What exactly is technically possible? I sought out Jeffrey Long, a professor of biomolecular engineering with joint appointments at UC Berkeley, the Lawrence Berkeley National Laboratory, and the Department of Energy–funded Center for Gas Separations. I was looking for someone who might be able to answer a nagging question: Can the kinds of technology that got us into this predicament also help get us out of it?

Long’s lab specializes in the creation of materials known as “metal organic frameworks” (MOFs), compounds characterized by a porous sponge-like structure that will let some gas molecules pass through while trapping others. MOFs could become a crucial tool for capturing CO2 emissions at the source.

Long envisions a future in which devices made out of his lab’s new materials are installed in smokestack flues. The single largest producer of CO2 emissions, he pointed out, are power plants that burn coal. Replacing them with renewable energy sources will take decades, but added “we just don’t have decades where we can keep emitting CO2.”

Using MOFs, harmless gases could be allowed to pass while CO2 molecules would be trapped and absorbed for eventual sequestering—stored away, perhaps in depleted oil wells or aquifers, a technological challenge in its own right. The critical advantage of such a technology, said Long, is that, in theory, it could be deployed at much lower cost than currently available methods of carbon capture.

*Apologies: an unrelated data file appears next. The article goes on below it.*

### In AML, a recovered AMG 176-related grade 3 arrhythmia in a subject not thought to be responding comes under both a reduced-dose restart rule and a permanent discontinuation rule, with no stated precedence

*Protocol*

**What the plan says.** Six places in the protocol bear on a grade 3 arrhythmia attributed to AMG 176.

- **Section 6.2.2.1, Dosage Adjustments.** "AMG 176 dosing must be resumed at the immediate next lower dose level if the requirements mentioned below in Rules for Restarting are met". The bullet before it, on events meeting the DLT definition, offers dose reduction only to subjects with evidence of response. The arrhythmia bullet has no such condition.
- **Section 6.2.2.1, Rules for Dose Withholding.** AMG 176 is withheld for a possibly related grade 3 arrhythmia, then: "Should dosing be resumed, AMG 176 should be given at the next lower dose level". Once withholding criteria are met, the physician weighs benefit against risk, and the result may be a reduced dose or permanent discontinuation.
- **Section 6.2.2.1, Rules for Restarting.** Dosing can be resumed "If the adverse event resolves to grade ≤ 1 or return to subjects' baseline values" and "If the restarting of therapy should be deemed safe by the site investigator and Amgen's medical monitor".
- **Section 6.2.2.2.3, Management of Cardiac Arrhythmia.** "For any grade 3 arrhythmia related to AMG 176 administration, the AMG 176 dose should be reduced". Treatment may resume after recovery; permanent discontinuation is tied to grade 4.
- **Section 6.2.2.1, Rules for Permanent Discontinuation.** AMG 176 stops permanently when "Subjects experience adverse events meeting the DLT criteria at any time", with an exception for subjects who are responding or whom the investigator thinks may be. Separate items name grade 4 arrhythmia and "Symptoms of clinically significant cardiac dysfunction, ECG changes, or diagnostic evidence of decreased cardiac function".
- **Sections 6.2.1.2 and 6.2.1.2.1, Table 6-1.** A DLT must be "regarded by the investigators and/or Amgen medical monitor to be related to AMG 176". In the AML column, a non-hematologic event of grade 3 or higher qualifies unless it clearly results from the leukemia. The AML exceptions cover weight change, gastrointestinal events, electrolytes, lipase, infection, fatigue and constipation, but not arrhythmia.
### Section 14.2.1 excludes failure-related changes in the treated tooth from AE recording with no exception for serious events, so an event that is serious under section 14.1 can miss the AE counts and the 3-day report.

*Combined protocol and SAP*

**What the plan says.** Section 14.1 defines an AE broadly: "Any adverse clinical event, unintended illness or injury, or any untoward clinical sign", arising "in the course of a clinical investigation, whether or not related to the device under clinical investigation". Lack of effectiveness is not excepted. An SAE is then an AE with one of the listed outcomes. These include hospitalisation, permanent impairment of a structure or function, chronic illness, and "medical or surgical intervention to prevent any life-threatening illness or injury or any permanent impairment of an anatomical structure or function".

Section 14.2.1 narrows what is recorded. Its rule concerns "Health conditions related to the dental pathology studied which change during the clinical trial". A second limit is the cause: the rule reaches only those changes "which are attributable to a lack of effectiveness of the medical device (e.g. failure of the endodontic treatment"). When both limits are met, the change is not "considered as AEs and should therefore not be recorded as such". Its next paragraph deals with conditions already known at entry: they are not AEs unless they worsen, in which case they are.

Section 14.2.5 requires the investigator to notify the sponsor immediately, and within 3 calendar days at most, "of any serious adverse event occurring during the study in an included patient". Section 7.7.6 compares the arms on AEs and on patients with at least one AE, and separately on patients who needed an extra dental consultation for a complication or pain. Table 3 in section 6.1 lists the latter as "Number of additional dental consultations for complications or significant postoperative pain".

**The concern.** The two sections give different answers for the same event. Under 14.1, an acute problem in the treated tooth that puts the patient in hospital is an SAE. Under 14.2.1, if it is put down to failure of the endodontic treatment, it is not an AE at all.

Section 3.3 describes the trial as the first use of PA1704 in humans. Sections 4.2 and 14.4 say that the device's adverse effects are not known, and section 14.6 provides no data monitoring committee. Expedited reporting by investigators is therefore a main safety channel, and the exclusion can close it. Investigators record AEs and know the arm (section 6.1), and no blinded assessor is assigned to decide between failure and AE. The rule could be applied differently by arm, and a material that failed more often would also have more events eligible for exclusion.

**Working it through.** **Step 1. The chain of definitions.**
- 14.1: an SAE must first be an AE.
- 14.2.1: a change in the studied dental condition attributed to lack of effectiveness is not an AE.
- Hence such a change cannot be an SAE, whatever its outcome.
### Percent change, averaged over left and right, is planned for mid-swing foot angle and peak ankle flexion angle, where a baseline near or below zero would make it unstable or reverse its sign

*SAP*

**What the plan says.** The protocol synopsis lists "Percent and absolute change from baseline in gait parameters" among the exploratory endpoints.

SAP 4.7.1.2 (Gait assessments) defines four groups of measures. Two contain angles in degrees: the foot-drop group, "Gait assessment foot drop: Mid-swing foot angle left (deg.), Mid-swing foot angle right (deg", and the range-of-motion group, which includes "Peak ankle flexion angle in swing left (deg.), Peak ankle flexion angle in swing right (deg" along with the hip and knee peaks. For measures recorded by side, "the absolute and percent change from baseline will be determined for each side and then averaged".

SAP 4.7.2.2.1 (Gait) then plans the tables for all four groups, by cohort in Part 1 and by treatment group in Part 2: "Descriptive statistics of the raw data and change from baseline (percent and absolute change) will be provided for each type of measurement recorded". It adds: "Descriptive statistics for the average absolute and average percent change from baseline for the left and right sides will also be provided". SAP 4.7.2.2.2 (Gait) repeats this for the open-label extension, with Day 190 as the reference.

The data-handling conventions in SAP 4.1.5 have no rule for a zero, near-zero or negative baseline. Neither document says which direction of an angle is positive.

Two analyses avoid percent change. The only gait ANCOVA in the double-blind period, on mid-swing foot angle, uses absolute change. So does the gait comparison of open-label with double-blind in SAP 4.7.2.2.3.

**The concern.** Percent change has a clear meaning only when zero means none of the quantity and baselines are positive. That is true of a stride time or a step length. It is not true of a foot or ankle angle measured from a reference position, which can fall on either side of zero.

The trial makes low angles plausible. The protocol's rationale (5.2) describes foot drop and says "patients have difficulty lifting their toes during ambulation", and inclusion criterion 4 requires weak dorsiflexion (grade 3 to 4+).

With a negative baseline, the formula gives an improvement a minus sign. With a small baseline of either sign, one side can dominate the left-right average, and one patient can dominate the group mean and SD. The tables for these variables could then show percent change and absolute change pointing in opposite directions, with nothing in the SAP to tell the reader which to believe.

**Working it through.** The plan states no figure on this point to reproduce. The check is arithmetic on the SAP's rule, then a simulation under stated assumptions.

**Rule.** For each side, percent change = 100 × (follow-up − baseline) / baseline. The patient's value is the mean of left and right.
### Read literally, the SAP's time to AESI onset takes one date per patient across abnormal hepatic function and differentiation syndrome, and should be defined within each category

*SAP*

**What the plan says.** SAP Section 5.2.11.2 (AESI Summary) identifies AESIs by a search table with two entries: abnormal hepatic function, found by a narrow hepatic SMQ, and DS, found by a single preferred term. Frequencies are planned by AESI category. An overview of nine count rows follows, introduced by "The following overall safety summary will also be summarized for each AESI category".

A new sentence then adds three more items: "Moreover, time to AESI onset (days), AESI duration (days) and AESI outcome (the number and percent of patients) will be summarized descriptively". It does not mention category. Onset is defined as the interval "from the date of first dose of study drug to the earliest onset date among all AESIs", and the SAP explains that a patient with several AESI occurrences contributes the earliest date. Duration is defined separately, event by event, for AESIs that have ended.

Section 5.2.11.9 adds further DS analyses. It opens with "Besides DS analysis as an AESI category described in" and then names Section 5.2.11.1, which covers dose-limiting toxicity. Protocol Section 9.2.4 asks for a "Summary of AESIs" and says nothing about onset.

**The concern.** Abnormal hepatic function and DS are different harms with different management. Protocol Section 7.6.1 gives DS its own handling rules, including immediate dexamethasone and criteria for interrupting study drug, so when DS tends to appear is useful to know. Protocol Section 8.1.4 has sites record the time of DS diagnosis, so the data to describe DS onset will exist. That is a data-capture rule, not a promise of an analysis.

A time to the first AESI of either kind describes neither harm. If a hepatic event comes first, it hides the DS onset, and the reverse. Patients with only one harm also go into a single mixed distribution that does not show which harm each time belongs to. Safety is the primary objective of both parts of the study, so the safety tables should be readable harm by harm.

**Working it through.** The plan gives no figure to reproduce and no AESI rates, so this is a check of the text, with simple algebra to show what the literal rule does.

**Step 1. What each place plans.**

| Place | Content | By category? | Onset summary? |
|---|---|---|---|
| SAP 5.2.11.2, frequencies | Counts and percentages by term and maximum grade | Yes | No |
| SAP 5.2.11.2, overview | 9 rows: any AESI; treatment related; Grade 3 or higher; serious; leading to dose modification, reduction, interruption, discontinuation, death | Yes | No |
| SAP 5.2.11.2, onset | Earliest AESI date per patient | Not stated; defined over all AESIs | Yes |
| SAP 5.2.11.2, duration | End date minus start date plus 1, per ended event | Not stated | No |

But the path from basic science to breakthrough technology is a lengthy one.

“Getting this from a lab bench to a power plant takes a lot of time,” said Long. While he and some former students have successfully founded a startup to commercialize the technology, it’s hard to attract funding for projects that can take a decade to mature, and with no sure-fire market for the product when it’s ready. Without the right regulatory structure in place, getting power plant operators to focus on carbon capture at the expense of their bottom line is an uphill battle.

“The problem is that this all has to be driven by policy,” says Long. Until markets are set up to give investors real incentives to fund research into climate solutions, Long said, “there is no business reason to do this.”

The day after I spoke with Jeffrey Long, I met Tamma Carleton, a doctoral student in the Department of Agricultural and Resource Economics, for coffee near North Gate. Carleton and her adviser, Solomon Hsiang, had just published in Science a massive review of recent research linking climate to a vast array of current social and economic impacts.